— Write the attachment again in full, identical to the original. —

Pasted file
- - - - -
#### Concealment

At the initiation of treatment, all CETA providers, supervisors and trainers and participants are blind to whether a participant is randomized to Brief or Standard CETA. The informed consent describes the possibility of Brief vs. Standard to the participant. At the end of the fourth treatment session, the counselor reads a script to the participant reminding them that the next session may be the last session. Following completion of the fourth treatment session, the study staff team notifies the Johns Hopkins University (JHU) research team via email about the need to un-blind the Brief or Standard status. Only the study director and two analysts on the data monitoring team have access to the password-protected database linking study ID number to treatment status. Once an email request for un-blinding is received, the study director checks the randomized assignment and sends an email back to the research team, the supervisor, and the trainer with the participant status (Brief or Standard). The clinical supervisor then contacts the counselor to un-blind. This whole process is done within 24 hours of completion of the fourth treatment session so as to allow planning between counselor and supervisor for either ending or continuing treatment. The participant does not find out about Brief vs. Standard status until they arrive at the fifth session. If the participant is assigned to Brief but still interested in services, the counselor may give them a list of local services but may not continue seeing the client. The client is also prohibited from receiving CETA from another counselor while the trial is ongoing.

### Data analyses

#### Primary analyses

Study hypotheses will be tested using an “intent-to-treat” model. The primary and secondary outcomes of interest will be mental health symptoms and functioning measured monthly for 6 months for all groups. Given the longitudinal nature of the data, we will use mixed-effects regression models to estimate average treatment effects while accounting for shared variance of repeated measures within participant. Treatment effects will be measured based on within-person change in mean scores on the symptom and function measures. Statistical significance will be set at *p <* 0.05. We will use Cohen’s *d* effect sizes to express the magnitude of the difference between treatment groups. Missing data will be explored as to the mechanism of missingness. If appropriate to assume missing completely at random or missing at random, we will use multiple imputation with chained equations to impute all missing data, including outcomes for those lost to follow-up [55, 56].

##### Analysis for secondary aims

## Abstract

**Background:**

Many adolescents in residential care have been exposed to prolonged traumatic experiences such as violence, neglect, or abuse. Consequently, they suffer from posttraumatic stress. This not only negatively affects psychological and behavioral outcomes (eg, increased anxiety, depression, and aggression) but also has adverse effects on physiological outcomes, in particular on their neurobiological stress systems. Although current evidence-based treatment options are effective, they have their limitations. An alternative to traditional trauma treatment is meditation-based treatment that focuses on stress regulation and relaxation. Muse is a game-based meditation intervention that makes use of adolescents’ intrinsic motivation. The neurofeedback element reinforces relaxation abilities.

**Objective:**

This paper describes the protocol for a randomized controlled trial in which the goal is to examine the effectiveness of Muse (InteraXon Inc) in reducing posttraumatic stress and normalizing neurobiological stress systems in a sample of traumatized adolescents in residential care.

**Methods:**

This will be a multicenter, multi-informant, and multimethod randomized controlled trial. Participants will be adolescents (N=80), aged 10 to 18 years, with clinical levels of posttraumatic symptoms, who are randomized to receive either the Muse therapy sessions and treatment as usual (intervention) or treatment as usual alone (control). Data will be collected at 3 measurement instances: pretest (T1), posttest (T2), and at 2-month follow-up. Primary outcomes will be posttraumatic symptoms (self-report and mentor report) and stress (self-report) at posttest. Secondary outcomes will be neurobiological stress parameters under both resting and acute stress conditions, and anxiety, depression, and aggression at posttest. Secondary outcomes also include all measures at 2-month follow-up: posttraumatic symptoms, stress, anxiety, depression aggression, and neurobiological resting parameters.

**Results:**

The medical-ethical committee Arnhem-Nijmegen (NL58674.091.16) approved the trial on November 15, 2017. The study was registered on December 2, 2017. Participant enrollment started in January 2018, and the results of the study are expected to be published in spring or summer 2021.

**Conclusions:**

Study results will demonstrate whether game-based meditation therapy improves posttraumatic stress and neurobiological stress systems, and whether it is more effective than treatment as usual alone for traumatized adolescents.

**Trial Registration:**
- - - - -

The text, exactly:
#### Concealment

At the initiation of treatment, all CETA providers, supervisors and trainers and participants are blind to whether a participant is randomized to Brief or Standard CETA. The informed consent describes the possibility of Brief vs. Standard to the participant. At the end of the fourth treatment session, the counselor reads a script to the participant reminding them that the next session may be the last session. Following completion of the fourth treatment session, the study staff team notifies the Johns Hopkins University (JHU) research team via email about the need to un-blind the Brief or Standard status. Only the study director and two analysts on the data monitoring team have access to the password-protected database linking study ID number to treatment status. Once an email request for un-blinding is received, the study director checks the randomized assignment and sends an email back to the research team, the supervisor, and the trainer with the participant status (Brief or Standard). The clinical supervisor then contacts the counselor to un-blind. This whole process is done within 24 hours of completion of the fourth treatment session so as to allow planning between counselor and supervisor for either ending or continuing treatment. The participant does not find out about Brief vs. Standard status until they arrive at the fifth session. If the participant is assigned to Brief but still interested in services, the counselor may give them a list of local services but may not continue seeing the client. The client is also prohibited from receiving CETA from another counselor while the trial is ongoing.

### Data analyses

#### Primary analyses

Study hypotheses will be tested using an “intent-to-treat” model. The primary and secondary outcomes of interest will be mental health symptoms and functioning measured monthly for 6 months for all groups. Given the longitudinal nature of the data, we will use mixed-effects regression models to estimate average treatment effects while accounting for shared variance of repeated measures within participant. Treatment effects will be measured based on within-person change in mean scores on the symptom and function measures. Statistical significance will be set at *p <* 0.05. We will use Cohen’s *d* effect sizes to express the magnitude of the difference between treatment groups. Missing data will be explored as to the mechanism of missingness. If appropriate to assume missing completely at random or missing at random, we will use multiple imputation with chained equations to impute all missing data, including outcomes for those lost to follow-up [55, 56].

##### Analysis for secondary aims

## Abstract

**Background:**

Many adolescents in residential care have been exposed to prolonged traumatic experiences such as violence, neglect, or abuse. Consequently, they suffer from posttraumatic stress. This not only negatively affects psychological and behavioral outcomes (eg, increased anxiety, depression, and aggression) but also has adverse effects on physiological outcomes, in particular on their neurobiological stress systems. Although current evidence-based treatment options are effective, they have their limitations. An alternative to traditional trauma treatment is meditation-based treatment that focuses on stress regulation and relaxation. Muse is a game-based meditation intervention that makes use of adolescents’ intrinsic motivation. The neurofeedback element reinforces relaxation abilities.

**Objective:**

This paper describes the protocol for a randomized controlled trial in which the goal is to examine the effectiveness of Muse (InteraXon Inc) in reducing posttraumatic stress and normalizing neurobiological stress systems in a sample of traumatized adolescents in residential care.

**Methods:**

This will be a multicenter, multi-informant, and multimethod randomized controlled trial. Participants will be adolescents (N=80), aged 10 to 18 years, with clinical levels of posttraumatic symptoms, who are randomized to receive either the Muse therapy sessions and treatment as usual (intervention) or treatment as usual alone (control). Data will be collected at 3 measurement instances: pretest (T1), posttest (T2), and at 2-month follow-up. Primary outcomes will be posttraumatic symptoms (self-report and mentor report) and stress (self-report) at posttest. Secondary outcomes will be neurobiological stress parameters under both resting and acute stress conditions, and anxiety, depression, and aggression at posttest. Secondary outcomes also include all measures at 2-month follow-up: posttraumatic symptoms, stress, anxiety, depression aggression, and neurobiological resting parameters.

**Results:**

The medical-ethical committee Arnhem-Nijmegen (NL58674.091.16) approved the trial on November 15, 2017. The study was registered on December 2, 2017. Participant enrollment started in January 2018, and the results of the study are expected to be published in spring or summer 2021.

**Conclusions:**

Study results will demonstrate whether game-based meditation therapy improves posttraumatic stress and neurobiological stress systems, and whether it is more effective than treatment as usual alone for traumatized adolescents.

**Trial Registration:**